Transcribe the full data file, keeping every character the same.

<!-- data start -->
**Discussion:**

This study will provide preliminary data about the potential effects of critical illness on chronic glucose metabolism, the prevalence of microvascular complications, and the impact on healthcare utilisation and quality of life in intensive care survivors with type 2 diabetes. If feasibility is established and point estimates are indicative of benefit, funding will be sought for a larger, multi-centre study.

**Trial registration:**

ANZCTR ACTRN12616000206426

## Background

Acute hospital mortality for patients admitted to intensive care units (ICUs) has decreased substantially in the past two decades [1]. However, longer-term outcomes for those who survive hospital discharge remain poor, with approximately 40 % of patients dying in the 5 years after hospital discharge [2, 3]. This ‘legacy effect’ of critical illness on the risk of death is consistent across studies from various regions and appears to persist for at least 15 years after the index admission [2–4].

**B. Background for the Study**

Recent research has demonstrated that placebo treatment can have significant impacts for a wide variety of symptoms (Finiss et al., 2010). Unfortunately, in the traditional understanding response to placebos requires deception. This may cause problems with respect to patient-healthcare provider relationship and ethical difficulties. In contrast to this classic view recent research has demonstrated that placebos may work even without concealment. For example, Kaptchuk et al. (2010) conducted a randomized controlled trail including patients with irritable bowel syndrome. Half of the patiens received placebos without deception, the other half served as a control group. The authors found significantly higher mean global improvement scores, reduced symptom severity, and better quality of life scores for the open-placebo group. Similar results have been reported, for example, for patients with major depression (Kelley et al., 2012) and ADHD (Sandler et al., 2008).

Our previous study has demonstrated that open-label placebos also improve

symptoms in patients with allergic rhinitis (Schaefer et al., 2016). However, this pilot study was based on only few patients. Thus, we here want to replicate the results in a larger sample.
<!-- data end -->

**Discussion:**

This study will provide preliminary data about the potential effects of critical illness on chronic glucose metabolism, the prevalence of microvascular complications, and the impact on healthcare utilisation and quality of life in intensive care survivors with type 2 diabetes. If feasibility is established and point estimates are indicative of benefit, funding will be sought for a larger, multi-centre study.

**Trial registration:**

ANZCTR ACTRN12616000206426

## Background

Acute hospital mortality for patients admitted to intensive care units (ICUs) has decreased substantially in the past two decades [1]. However, longer-term outcomes for those who survive hospital discharge remain poor, with approximately 40 % of patients dying in the 5 years after hospital discharge [2, 3]. This ‘legacy effect’ of critical illness on the risk of death is consistent across studies from various regions and appears to persist for at least 15 years after the index admission [2–4].

**B. Background for the Study**

Recent research has demonstrated that placebo treatment can have significant impacts for a wide variety of symptoms (Finiss et al., 2010). Unfortunately, in the traditional understanding response to placebos requires deception. This may cause problems with respect to patient-healthcare provider relationship and ethical difficulties. In contrast to this classic view recent research has demonstrated that placebos may work even without concealment. For example, Kaptchuk et al. (2010) conducted a randomized controlled trail including patients with irritable bowel syndrome. Half of the patiens received placebos without deception, the other half served as a control group. The authors found significantly higher mean global improvement scores, reduced symptom severity, and better quality of life scores for the open-placebo group. Similar results have been reported, for example, for patients with major depression (Kelley et al., 2012) and ADHD (Sandler et al., 2008).

Our previous study has demonstrated that open-label placebos also improve

symptoms in patients with allergic rhinitis (Schaefer et al., 2016). However, this pilot study was based on only few patients. Thus, we here want to replicate the results in a larger sample.